• Any individual or a married couple or anyone equivalent to a spouse possessing a net worth of at least $1 million with the cost of their primary residence remaining excluded while calculating could be an accredited investor, or
  • An individual with a minimum income of $200,000, or
  • A married couple with a minimum combined income of $300,000 per record of the last two years as well as for the current year, and
  • An individual with specific professional certifications or credentials or designations obtained from an accredited education or professional institution as recognized per SEC’s order from time to time, along with individuals holding a significant position in accordance with Series 7, Series 65, and Series 82 licenses.


Let us understand the concept of a private placement program with the help of a couple of examples. These examples shall give us a practical overview of the concept and its related factors.

Example #1

Company A has been suffering from a financial crisis for a few months. However, it plans to sell some of its shares to raise funds quickly to pay its debts. It decides not to invite all investors as it will likely consume more time.

Thus, it selects trustworthy investors and sends them invitations to buy its shares. Despite the poor run of sales and rising debt in the last quarter, most of them agree to purchase its shares, given the company’s past performances.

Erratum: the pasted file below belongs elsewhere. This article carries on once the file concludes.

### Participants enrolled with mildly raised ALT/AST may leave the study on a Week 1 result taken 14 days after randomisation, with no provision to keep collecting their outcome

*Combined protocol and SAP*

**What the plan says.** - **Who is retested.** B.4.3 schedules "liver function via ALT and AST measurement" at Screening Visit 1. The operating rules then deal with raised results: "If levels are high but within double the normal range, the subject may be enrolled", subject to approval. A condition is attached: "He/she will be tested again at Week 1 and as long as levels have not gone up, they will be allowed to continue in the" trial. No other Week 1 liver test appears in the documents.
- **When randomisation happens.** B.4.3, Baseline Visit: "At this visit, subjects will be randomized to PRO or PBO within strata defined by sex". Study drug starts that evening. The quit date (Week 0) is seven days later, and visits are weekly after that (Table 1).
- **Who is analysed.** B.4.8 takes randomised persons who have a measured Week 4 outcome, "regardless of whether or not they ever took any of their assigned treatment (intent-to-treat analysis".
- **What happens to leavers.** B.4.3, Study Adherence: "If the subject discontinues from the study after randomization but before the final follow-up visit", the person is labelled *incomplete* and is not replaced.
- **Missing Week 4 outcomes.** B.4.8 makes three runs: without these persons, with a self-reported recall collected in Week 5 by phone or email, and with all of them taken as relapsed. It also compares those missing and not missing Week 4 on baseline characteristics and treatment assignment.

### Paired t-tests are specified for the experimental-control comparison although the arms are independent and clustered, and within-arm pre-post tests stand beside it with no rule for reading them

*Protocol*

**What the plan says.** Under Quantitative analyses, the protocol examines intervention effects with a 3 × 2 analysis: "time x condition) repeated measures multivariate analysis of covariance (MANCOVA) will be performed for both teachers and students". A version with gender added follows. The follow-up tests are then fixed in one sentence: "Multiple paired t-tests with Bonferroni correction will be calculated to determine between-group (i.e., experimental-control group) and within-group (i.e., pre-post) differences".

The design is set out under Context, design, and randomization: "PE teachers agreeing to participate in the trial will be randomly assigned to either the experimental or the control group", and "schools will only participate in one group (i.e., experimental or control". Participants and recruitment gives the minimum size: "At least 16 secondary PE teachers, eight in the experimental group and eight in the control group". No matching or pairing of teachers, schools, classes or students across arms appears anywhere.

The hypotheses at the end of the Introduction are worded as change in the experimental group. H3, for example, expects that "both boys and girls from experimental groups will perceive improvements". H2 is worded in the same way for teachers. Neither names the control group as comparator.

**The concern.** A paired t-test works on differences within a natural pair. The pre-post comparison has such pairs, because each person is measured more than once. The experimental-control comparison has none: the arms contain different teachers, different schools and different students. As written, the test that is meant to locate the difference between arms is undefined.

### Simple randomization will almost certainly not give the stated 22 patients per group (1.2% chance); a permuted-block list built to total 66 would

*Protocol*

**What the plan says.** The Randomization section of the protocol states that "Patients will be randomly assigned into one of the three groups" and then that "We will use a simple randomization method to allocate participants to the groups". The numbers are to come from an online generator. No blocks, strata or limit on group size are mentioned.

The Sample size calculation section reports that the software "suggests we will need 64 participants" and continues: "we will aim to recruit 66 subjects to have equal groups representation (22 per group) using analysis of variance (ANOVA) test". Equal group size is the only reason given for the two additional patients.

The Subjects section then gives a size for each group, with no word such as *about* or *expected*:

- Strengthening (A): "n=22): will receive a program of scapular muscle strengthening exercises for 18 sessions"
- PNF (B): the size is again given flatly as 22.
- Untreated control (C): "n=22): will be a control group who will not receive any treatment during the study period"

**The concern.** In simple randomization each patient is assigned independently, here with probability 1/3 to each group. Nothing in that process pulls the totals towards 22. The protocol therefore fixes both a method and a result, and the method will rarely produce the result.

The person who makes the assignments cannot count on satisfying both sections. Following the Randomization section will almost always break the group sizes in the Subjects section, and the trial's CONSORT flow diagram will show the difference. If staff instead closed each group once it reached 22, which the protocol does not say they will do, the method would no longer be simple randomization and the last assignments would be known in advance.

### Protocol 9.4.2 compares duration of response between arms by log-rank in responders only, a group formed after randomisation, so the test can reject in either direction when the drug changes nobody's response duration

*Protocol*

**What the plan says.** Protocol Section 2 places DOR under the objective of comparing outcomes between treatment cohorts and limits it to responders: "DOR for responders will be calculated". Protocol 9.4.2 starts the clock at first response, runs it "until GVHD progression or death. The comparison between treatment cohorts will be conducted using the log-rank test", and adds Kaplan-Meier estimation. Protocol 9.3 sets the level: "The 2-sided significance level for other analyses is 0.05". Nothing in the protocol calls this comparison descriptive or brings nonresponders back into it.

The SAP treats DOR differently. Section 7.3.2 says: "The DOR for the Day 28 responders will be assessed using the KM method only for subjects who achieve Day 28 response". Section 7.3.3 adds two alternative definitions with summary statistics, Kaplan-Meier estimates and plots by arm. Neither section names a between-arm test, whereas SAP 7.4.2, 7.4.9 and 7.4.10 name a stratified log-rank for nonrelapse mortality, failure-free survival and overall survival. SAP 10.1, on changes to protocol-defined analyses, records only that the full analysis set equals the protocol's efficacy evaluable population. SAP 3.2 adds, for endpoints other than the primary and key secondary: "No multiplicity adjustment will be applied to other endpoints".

This helps Company A pay off all its debts without consuming much time and spending resources on other forms of raising funds to meet their financial obligations.

Example #2

Verses AI Inc., a cognitive computing company headquartered in Vancouver, Canada. They announced their private placement offering in June 2023 worth C$13,000,000. They declared that the offering was curated to take advantage of the listed issuer financing exemption under Part 5A of the prospectus exemption.

The placement will be conducted in most parts of Canada apart from Ontario and a couple of other states.

The proceeds from this arrangement will be used for business development, general corporate purposes, and for funding the general working capital after the fees for underwriters and other charges are deducted.

Advantages & Disadvantages

Private distribution of shares has its own set of advantages and disadvantages, given the opportunity to raise funds that organizations receive and the difficulty that companies face in finding a suitable investor. Let us have a look at the pros and cons of private placement offerings through the table below.

Maturities extend for longer, hence returns are long-termFinding suitable investors is difficult
The process of investing and raising funds is faster.The buyers are more demanding as they expect higher rates of returns.